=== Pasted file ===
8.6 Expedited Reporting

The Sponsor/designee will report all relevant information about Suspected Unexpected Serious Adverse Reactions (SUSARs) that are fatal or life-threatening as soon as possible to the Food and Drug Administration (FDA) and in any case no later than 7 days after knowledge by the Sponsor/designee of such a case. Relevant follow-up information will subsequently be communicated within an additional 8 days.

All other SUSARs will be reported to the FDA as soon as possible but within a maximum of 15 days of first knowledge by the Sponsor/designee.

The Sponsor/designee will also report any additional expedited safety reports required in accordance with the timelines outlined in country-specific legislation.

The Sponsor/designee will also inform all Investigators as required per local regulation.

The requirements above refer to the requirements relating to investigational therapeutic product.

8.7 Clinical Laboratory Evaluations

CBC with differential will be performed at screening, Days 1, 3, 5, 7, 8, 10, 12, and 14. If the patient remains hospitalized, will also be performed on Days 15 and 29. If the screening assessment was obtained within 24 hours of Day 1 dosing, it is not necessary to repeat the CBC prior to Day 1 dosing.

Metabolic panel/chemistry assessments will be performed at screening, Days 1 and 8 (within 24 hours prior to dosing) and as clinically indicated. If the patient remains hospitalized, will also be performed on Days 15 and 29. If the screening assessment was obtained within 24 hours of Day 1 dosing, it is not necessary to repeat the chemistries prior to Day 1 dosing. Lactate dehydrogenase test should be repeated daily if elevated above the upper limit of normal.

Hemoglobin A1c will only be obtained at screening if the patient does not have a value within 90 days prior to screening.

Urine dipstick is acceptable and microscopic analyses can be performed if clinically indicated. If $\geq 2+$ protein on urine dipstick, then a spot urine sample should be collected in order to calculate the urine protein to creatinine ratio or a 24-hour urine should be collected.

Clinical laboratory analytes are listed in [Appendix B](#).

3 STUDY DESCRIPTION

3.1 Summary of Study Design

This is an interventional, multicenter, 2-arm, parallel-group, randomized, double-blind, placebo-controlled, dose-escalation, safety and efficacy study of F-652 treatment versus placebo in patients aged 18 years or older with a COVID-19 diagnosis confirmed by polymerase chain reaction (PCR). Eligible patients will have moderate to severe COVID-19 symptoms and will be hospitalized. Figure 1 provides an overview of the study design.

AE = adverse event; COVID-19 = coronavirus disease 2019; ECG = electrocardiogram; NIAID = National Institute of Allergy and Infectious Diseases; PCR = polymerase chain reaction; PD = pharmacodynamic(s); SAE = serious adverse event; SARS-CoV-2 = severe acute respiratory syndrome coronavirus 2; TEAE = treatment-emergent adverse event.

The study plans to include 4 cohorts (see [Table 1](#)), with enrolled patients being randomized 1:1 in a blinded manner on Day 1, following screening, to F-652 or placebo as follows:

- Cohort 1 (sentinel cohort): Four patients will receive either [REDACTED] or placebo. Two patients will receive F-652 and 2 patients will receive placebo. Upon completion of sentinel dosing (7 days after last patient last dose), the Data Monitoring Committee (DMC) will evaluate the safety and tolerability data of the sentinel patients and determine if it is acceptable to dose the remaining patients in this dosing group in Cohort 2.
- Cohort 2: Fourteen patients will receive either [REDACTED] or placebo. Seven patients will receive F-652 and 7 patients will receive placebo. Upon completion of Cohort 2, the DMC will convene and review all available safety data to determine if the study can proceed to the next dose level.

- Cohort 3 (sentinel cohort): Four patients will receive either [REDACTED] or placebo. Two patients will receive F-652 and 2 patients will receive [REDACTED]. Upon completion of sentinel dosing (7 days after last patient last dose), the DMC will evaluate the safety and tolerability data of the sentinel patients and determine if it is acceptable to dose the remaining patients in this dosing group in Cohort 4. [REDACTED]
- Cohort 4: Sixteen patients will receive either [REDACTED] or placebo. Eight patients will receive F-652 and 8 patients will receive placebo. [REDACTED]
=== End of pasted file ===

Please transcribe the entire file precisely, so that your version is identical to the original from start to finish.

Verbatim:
8.6 Expedited Reporting

The Sponsor/designee will report all relevant information about Suspected Unexpected Serious Adverse Reactions (SUSARs) that are fatal or life-threatening as soon as possible to the Food and Drug Administration (FDA) and in any case no later than 7 days after knowledge by the Sponsor/designee of such a case. Relevant follow-up information will subsequently be communicated within an additional 8 days.

All other SUSARs will be reported to the FDA as soon as possible but within a maximum of 15 days of first knowledge by the Sponsor/designee.

The Sponsor/designee will also report any additional expedited safety reports required in accordance with the timelines outlined in country-specific legislation.

The Sponsor/designee will also inform all Investigators as required per local regulation.

The requirements above refer to the requirements relating to investigational therapeutic product.

8.7 Clinical Laboratory Evaluations

CBC with differential will be performed at screening, Days 1, 3, 5, 7, 8, 10, 12, and 14. If the patient remains hospitalized, will also be performed on Days 15 and 29. If the screening assessment was obtained within 24 hours of Day 1 dosing, it is not necessary to repeat the CBC prior to Day 1 dosing.

Metabolic panel/chemistry assessments will be performed at screening, Days 1 and 8 (within 24 hours prior to dosing) and as clinically indicated. If the patient remains hospitalized, will also be performed on Days 15 and 29. If the screening assessment was obtained within 24 hours of Day 1 dosing, it is not necessary to repeat the chemistries prior to Day 1 dosing. Lactate dehydrogenase test should be repeated daily if elevated above the upper limit of normal.

Hemoglobin A1c will only be obtained at screening if the patient does not have a value within 90 days prior to screening.

Urine dipstick is acceptable and microscopic analyses can be performed if clinically indicated. If $\geq 2+$ protein on urine dipstick, then a spot urine sample should be collected in order to calculate the urine protein to creatinine ratio or a 24-hour urine should be collected.

Clinical laboratory analytes are listed in [Appendix B](#).

3 STUDY DESCRIPTION

3.1 Summary of Study Design

This is an interventional, multicenter, 2-arm, parallel-group, randomized, double-blind, placebo-controlled, dose-escalation, safety and efficacy study of F-652 treatment versus placebo in patients aged 18 years or older with a COVID-19 diagnosis confirmed by polymerase chain reaction (PCR). Eligible patients will have moderate to severe COVID-19 symptoms and will be hospitalized. Figure 1 provides an overview of the study design.

AE = adverse event; COVID-19 = coronavirus disease 2019; ECG = electrocardiogram; NIAID = National Institute of Allergy and Infectious Diseases; PCR = polymerase chain reaction; PD = pharmacodynamic(s); SAE = serious adverse event; SARS-CoV-2 = severe acute respiratory syndrome coronavirus 2; TEAE = treatment-emergent adverse event.

The study plans to include 4 cohorts (see [Table 1](#)), with enrolled patients being randomized 1:1 in a blinded manner on Day 1, following screening, to F-652 or placebo as follows:

- Cohort 1 (sentinel cohort): Four patients will receive either [REDACTED] or placebo. Two patients will receive F-652 and 2 patients will receive placebo. Upon completion of sentinel dosing (7 days after last patient last dose), the Data Monitoring Committee (DMC) will evaluate the safety and tolerability data of the sentinel patients and determine if it is acceptable to dose the remaining patients in this dosing group in Cohort 2.
- Cohort 2: Fourteen patients will receive either [REDACTED] or placebo. Seven patients will receive F-652 and 7 patients will receive placebo. Upon completion of Cohort 2, the DMC will convene and review all available safety data to determine if the study can proceed to the next dose level.

- Cohort 3 (sentinel cohort): Four patients will receive either [REDACTED] or placebo. Two patients will receive F-652 and 2 patients will receive [REDACTED]. Upon completion of sentinel dosing (7 days after last patient last dose), the DMC will evaluate the safety and tolerability data of the sentinel patients and determine if it is acceptable to dose the remaining patients in this dosing group in Cohort 4. [REDACTED]
- Cohort 4: Sixteen patients will receive either [REDACTED] or placebo. Eight patients will receive F-652 and 8 patients will receive placebo. [REDACTED]